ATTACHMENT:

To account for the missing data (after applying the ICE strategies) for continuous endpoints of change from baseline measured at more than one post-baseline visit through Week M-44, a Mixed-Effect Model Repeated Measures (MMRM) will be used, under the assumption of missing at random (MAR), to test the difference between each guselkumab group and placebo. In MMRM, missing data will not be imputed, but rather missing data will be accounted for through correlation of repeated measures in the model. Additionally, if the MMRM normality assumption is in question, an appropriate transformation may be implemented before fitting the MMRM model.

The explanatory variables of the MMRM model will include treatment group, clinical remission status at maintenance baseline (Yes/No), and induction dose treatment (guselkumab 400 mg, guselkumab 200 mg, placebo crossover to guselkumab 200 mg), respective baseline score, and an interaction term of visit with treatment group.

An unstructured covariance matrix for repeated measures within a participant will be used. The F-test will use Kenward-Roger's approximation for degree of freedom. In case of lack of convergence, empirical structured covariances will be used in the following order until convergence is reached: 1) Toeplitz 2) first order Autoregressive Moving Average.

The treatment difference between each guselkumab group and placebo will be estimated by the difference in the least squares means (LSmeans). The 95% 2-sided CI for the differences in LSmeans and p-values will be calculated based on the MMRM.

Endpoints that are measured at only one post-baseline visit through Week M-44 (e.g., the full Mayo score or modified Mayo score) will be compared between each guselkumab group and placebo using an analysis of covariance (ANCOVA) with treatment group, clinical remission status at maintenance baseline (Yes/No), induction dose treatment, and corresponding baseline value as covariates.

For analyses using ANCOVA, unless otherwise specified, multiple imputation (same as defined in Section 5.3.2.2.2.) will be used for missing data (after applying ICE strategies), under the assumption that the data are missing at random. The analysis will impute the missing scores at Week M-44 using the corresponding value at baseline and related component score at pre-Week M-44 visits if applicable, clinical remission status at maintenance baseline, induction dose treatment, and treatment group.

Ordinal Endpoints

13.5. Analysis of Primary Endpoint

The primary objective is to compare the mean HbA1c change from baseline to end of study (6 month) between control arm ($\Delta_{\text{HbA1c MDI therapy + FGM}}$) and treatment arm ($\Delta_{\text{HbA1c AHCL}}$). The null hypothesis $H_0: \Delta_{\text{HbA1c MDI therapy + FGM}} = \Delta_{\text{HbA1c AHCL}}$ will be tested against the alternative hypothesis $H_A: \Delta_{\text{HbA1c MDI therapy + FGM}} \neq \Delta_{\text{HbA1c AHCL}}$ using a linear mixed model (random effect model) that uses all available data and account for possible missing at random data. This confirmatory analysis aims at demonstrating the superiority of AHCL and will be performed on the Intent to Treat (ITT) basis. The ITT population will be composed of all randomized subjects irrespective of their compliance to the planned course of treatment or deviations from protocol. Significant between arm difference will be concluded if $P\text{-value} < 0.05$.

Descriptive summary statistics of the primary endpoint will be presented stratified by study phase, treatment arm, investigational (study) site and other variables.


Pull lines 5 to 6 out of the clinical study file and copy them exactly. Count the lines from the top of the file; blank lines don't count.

Endpoints that are measured at only one post-baseline visit through Week M-44 (e.g., the full Mayo score or modified Mayo score) will be compared between each guselkumab group and placebo using an analysis of covariance (ANCOVA) with treatment group, clinical remission status at maintenance baseline (Yes/No), induction dose treatment, and corresponding baseline value as covariates.

For analyses using ANCOVA, unless otherwise specified, multiple imputation (same as defined in Section 5.3.2.2.2.) will be used for missing data (after applying ICE strategies), under the assumption that the data are missing at random. The analysis will impute the missing scores at Week M-44 using the corresponding value at baseline and related component score at pre-Week M-44 visits if applicable, clinical remission status at maintenance baseline, induction dose treatment, and treatment group.